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Old February 5th, 2008, 08:07 PM   #61
Zenith
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Originally Posted by DarJoLe View Post
Oh here we go again, just because I don't particularly care about one historical building at the end of a terrace being demolished for a modern building suddenly I'm for all historical buildings being demolished.

That's akin to saying, as so many anti-skyscraper people do, that because I am for towers, they should replace every building in London.

As I say again, it's ONE insignificant building at the end of a terrace of a building style that is in abundance all across West London. They're not proposing demolishing every single building like some hunter trying to cause extinction of a particular style (unlike so called City developers with their crusade to rid the City of all the 1950s/60s architecture) so where's the problem? This is what happens in London. The best gets taken to the next generation and worst is torn down, and the buildings that are in the middle either stay or get removed for whatever is fashionable in that time period.
Where does it stop Darjole? Where is the line? Surely this can be evaluated on a case by case basis. In this case the demolition is wrong.
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Old February 5th, 2008, 08:32 PM   #62
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Originally Posted by DarJoLe View Post
As I say again, it's ONE insignificant building at the end of a terrace of a building style that is in abundance all across West London.
Yes and this insignificant building will be replaced by another insignificant building.Progress?
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Old February 5th, 2008, 09:05 PM   #63
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Yes and this insignificant building will be replaced by another insignificant building.Progress?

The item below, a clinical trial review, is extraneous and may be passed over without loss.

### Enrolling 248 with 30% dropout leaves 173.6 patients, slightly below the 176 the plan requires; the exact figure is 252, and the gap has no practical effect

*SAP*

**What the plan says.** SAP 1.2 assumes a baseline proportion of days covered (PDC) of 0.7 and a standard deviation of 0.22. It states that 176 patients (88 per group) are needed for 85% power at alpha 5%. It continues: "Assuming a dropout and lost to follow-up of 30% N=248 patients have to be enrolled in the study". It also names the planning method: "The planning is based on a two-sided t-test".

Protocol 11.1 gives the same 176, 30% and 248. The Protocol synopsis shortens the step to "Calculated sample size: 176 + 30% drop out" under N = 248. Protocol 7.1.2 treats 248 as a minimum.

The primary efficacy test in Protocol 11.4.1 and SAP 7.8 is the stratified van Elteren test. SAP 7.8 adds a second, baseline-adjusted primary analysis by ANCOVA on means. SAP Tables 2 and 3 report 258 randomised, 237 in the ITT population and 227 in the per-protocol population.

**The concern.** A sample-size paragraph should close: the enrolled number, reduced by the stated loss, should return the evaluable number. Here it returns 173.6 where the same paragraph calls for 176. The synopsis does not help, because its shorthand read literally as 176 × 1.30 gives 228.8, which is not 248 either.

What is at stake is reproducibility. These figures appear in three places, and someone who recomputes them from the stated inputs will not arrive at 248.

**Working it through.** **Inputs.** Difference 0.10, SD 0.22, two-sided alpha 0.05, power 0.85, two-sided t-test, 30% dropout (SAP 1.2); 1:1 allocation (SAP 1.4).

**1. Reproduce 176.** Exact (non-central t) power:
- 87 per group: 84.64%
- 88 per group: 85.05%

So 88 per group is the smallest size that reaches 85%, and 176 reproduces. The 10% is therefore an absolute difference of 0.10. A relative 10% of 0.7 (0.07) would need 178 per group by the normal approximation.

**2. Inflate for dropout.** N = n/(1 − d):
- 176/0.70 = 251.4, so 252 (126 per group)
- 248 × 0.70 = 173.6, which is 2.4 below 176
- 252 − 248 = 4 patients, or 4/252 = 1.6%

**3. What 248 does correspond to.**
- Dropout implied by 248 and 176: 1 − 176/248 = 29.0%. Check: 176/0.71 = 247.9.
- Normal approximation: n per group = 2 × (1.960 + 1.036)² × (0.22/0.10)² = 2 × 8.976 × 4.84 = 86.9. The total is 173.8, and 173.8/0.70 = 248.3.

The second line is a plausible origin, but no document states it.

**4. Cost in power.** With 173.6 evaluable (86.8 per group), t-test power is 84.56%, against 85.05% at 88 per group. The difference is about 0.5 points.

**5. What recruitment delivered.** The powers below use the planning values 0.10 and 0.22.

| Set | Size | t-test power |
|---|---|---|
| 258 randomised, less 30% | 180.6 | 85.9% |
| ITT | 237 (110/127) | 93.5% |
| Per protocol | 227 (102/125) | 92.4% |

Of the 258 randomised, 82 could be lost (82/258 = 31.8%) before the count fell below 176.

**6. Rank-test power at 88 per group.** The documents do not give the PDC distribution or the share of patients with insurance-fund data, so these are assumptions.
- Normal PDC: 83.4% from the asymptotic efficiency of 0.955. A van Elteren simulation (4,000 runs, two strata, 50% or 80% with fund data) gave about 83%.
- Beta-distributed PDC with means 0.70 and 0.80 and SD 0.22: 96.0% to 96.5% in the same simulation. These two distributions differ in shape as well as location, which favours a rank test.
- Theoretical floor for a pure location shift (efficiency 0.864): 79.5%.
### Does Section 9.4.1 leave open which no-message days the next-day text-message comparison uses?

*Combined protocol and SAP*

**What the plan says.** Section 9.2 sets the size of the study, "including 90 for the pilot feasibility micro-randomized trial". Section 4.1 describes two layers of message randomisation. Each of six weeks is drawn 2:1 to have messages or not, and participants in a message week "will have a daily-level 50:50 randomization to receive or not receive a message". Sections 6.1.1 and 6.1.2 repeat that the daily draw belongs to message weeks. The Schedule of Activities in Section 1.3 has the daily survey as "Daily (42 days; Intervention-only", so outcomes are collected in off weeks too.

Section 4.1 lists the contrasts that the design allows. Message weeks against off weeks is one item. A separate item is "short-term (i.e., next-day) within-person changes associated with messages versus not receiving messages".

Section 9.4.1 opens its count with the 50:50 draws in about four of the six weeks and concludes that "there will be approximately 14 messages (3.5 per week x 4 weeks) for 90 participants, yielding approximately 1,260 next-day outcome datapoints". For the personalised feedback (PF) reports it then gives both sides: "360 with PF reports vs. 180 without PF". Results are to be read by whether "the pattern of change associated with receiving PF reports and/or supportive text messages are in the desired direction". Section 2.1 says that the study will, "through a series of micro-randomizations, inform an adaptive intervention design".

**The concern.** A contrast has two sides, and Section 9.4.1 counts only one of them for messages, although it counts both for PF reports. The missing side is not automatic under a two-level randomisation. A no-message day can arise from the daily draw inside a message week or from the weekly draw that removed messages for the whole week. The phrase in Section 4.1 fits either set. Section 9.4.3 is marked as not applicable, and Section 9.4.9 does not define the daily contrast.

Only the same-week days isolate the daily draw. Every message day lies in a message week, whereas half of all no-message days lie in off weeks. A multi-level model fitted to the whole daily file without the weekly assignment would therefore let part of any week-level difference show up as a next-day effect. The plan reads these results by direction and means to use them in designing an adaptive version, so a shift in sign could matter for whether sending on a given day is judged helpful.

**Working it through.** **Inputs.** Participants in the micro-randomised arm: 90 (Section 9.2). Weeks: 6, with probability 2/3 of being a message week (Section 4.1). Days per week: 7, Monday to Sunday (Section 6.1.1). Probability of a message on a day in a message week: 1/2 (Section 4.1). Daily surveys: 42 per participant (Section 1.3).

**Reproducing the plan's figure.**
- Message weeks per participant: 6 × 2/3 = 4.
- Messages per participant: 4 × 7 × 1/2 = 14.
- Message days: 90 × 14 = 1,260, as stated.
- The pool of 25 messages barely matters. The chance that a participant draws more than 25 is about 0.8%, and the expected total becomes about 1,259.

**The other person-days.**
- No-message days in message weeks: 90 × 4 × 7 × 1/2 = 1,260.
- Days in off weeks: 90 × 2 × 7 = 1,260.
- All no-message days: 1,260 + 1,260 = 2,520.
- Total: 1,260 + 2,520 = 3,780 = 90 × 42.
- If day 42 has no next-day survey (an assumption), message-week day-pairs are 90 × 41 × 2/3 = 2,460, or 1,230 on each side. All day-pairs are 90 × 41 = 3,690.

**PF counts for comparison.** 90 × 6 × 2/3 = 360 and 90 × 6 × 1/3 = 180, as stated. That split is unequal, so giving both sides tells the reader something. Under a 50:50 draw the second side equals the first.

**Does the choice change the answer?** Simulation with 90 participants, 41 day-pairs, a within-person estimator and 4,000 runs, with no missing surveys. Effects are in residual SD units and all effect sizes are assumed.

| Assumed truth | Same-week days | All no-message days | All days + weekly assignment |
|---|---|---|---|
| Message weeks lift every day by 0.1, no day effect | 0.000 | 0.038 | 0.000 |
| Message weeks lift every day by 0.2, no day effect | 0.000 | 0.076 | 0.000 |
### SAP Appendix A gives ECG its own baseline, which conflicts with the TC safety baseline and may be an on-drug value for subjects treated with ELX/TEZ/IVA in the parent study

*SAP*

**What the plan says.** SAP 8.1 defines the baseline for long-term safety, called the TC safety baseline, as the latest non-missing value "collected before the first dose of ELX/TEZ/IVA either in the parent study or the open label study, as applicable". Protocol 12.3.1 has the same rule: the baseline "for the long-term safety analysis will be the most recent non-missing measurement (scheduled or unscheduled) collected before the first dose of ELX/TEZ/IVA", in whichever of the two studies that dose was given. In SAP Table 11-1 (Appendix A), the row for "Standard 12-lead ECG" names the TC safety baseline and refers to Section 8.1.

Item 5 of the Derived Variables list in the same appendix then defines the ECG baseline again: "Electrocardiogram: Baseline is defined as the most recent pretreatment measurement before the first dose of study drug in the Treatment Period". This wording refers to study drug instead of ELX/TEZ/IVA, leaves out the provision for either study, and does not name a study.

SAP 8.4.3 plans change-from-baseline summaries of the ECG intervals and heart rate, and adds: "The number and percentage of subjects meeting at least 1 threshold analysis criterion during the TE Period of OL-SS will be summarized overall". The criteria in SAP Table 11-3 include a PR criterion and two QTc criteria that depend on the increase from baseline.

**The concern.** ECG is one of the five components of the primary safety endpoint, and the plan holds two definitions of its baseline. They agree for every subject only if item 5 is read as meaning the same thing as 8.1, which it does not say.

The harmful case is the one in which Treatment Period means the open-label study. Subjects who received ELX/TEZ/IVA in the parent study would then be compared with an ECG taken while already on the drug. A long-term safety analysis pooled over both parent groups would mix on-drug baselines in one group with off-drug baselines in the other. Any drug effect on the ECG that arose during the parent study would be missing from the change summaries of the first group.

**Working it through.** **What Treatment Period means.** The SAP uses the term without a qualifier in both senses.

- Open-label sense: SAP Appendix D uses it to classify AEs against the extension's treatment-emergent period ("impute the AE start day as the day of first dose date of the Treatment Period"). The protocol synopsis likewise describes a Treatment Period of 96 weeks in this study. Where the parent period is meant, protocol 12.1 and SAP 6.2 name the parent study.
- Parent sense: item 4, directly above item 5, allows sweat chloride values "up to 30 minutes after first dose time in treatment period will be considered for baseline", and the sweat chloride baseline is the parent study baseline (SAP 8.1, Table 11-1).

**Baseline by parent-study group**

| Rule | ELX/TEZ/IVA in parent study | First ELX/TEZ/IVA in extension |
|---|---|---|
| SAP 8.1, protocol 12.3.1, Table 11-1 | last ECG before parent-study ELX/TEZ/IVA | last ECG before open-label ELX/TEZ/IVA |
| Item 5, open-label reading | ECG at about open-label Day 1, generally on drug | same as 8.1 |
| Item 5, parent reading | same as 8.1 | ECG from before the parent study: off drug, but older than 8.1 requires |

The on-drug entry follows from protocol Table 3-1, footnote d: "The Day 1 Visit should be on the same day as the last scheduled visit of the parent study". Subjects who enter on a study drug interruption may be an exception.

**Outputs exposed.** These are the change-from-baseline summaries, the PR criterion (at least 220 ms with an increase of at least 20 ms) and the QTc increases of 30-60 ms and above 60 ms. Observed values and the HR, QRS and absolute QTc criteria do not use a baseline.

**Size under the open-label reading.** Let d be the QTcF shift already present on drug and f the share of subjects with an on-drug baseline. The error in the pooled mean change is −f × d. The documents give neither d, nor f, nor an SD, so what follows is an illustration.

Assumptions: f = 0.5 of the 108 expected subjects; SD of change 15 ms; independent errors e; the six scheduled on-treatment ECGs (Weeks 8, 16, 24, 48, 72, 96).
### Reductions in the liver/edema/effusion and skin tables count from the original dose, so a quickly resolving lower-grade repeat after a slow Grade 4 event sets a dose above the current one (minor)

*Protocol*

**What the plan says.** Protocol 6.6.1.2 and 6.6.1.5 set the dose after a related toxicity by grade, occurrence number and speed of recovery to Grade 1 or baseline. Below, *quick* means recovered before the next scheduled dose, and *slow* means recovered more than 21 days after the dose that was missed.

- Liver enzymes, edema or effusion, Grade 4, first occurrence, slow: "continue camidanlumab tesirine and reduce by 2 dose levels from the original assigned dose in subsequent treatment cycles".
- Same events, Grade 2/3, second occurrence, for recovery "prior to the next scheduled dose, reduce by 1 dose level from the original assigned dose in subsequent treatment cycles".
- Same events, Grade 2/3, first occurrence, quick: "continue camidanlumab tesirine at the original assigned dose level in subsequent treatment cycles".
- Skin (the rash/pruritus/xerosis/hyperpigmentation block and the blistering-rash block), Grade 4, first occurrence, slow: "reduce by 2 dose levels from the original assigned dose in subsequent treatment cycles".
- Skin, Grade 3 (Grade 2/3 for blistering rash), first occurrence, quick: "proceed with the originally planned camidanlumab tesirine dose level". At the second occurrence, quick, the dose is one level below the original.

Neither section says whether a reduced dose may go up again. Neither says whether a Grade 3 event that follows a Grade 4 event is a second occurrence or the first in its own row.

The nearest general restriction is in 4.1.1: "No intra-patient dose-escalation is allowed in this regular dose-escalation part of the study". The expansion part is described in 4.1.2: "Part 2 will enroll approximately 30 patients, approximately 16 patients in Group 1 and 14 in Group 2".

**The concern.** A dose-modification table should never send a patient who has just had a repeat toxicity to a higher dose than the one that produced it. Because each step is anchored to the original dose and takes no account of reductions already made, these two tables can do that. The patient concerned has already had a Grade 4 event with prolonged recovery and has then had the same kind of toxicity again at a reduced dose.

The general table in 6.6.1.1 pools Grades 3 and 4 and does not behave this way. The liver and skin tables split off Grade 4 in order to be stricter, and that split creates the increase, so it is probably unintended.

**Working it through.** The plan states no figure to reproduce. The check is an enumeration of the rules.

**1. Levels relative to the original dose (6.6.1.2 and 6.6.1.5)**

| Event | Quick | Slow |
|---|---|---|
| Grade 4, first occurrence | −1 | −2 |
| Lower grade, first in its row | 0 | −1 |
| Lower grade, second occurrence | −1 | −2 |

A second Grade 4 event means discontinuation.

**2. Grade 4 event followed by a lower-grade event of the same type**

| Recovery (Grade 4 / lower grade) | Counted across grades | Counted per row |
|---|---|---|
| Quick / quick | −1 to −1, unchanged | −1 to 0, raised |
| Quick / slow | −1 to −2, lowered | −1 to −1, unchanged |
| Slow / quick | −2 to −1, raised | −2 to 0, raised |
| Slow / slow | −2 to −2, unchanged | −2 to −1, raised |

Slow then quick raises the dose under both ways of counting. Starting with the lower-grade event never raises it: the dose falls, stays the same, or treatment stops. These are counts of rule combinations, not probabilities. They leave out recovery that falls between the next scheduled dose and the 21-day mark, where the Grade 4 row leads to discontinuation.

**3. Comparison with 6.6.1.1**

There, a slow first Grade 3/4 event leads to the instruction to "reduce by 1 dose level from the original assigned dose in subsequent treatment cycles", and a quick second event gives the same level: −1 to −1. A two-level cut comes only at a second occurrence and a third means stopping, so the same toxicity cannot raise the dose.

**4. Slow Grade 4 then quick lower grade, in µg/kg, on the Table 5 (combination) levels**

Yes. And in fifty years this one will be torn down and replaced with something of that era.

It's what happens.
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Old February 5th, 2008, 09:27 PM   #64
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Great civilisations, countries and cities take pride in their history. That does not mean they need to fossilise, but that they show respect. Destroying the consistency of one of the few fine uniterrupted terraces is not showing respect. Today's London is driven more by greed than it was ever before. For many of the buildings we admire today, such as churches, public buildings, train stations, pride was a substantial driving factor, more important than greed.

Your statement that London is all about market forces, is simply wrong. London's face is also the result of pride, which many generations have shown to different degrees. Therefore your concluding statement is out of place.
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Old February 5th, 2008, 09:34 PM   #65
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My solution to these arguments over London's architecture is brutally simple: (1) preserve fine old buildings (something DarJoLe doesn't understand) and (2) build exciting new ones (something EH and Prince Charles don't understand). That way you have great buildings from every generation - the richest and most exciting mixture of architecture possible.
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Old February 5th, 2008, 09:38 PM   #66
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Originally Posted by DarJoLe View Post
Yes. And in fifty years this one will be torn down and replaced with something of that era.

It's what happens.